Following (slightly edited) sent to the Burning Man organization in 2007 – No e-mail address(es) nor positive replies were ever received. Apparently, it WAS too much to ask. Trust displaying this isn’t.

    S.F. [Full Name Removed]

    Thank you for your prompt and thorough reply. [to a prior e-mail offering to do a pilot statistical survey towards measuring attendee characteristics]

    About the survey I want to do:

    All I really need is the e-mail address of the person(s) in charge of the gate.

    But to answer your concerns, read on:

    I have been attending this even for 10 years and running a theme camp (Safer Sex Camp) for most of those years. I am well aware of your “census”.

    Permit a professional statistician a few words. A “census”, by the proper statistical definition of the word, is a complete, 100% enumeration of, and data gathering from, a defined population, in this case, each and every one of the people at the event.

    You are as aware as I am that what is called a “census” at Burning Man is no where near a complete enumeration of all (25,000+) of those attending the event.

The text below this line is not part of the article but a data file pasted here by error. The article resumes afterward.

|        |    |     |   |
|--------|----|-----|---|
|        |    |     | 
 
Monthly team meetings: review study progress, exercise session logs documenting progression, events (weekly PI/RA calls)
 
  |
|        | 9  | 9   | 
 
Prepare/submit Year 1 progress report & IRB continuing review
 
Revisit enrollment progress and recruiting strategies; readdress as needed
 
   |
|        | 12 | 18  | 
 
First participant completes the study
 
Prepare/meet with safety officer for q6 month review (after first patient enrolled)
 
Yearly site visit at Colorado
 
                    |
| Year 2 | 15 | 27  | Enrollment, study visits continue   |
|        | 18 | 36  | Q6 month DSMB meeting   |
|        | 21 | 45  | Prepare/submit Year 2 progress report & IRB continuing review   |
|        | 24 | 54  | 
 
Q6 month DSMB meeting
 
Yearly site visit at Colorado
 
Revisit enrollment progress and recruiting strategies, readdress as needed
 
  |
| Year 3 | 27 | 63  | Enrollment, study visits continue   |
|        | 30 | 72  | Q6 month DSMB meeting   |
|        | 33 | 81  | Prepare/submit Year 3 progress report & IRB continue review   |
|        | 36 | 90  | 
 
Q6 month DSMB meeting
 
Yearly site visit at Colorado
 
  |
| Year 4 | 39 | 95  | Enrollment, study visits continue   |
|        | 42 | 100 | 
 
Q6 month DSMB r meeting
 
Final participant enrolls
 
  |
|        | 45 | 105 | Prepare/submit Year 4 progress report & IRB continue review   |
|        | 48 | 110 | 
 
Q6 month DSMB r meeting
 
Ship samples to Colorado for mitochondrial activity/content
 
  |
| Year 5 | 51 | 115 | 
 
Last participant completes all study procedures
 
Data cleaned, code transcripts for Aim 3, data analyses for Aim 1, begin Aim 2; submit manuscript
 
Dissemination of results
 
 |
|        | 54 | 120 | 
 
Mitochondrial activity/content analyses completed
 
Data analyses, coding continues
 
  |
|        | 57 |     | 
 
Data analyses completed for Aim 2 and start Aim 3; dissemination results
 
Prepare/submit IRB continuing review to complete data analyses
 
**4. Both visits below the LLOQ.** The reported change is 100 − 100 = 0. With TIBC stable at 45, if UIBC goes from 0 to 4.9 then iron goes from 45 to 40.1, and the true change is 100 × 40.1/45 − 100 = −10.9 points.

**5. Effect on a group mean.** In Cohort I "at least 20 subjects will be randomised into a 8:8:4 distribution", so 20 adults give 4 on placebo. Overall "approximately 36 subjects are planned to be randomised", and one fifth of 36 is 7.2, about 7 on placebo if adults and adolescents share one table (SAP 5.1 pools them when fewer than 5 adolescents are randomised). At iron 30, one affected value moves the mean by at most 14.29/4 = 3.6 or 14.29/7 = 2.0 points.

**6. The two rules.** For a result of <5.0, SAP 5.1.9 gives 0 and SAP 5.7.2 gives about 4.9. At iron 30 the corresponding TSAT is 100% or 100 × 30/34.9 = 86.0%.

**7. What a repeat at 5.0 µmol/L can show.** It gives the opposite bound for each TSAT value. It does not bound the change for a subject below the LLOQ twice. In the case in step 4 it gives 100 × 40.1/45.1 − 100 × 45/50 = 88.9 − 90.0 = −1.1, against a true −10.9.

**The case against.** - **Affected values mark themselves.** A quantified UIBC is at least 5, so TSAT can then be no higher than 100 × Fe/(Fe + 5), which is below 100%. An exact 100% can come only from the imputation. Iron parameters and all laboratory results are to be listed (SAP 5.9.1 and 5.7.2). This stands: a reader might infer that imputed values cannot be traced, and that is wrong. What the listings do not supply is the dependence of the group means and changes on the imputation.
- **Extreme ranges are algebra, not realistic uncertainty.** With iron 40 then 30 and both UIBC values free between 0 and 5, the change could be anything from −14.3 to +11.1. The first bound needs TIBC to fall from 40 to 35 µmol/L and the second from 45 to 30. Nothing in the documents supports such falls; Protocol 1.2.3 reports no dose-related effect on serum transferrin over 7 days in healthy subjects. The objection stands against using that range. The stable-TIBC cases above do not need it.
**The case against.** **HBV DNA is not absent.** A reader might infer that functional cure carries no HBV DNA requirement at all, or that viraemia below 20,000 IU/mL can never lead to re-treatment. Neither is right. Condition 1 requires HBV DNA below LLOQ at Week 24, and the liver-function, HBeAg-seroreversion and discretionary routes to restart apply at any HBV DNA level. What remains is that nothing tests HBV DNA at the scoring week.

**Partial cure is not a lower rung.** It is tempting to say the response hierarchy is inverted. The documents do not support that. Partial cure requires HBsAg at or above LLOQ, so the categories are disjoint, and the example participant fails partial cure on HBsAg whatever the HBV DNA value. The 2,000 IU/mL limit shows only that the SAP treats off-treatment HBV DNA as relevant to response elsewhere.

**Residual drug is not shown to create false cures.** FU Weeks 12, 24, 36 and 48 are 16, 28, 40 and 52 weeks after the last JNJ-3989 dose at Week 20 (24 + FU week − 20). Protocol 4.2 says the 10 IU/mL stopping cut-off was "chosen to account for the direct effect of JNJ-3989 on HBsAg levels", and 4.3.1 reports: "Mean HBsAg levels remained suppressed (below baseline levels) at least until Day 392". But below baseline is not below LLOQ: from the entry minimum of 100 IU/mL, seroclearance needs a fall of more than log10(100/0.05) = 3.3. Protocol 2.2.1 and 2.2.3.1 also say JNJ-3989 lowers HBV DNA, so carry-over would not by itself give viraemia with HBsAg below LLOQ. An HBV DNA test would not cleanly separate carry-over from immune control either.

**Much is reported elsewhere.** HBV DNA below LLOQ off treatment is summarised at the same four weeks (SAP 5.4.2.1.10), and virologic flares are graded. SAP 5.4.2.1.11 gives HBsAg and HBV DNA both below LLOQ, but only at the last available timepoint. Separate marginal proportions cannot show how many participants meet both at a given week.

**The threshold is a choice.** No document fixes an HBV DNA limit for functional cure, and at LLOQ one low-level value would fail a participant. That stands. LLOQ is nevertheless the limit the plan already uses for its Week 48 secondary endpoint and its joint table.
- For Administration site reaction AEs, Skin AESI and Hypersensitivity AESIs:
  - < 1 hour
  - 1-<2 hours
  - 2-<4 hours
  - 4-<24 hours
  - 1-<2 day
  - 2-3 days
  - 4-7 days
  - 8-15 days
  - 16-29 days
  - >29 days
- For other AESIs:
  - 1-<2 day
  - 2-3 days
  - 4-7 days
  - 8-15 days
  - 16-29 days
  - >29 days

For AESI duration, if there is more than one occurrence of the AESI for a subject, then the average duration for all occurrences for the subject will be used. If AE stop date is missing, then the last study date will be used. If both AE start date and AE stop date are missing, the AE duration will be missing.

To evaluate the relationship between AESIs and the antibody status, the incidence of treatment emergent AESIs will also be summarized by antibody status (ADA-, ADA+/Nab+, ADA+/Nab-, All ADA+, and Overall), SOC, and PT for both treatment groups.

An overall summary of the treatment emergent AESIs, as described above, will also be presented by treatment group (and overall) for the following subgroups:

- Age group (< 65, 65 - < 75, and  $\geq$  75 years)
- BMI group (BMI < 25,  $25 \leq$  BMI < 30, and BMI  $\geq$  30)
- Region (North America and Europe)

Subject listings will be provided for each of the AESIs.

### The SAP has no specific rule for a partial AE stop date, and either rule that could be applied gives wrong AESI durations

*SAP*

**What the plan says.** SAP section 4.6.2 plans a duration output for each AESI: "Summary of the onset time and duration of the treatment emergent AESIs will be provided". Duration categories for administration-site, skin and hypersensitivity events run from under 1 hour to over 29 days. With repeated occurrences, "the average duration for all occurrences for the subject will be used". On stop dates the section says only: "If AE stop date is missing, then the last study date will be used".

What the “census” people are doing is a volunteer, non-random sample of those attending the event. It is an admirable and time consuming effort. However, volunteer, non-random samples are notoriously unreliable. Worse, their reliability cannot be neither measured nor evaluated. One has no idea if they are providing reliable or unreliable information. They do a better job of tracking trends over time of the segment of attendees who complete such forms.

    This professional statistician wants to do a sample survey which can provide reliable information, a survey whose reliability can be measured. To properly plan such a survey, I need to estimate the variability of what is technically known as sampling strata.

    As for interfering with the activities at the gate, I will NOT be interviewing people at the gate. I will interview people some half-hour to an hour back in line from the gate. They are sitting there bored anyway – I’ve been there. This line of attendees provides an opportunity to do a proper statistical sample of your attendees. This is why I want access to the line.

    Interviewing at the greeter’s station has two problems. One, they no more want me interfering with what they are doing that do the people at the gate. Nor am I any more inclined to. Secondly, the one line is now several lines, making a proper statistical sample far more difficult and requiring far more interviews for the same level of reliability of a variance estimate than does a single line.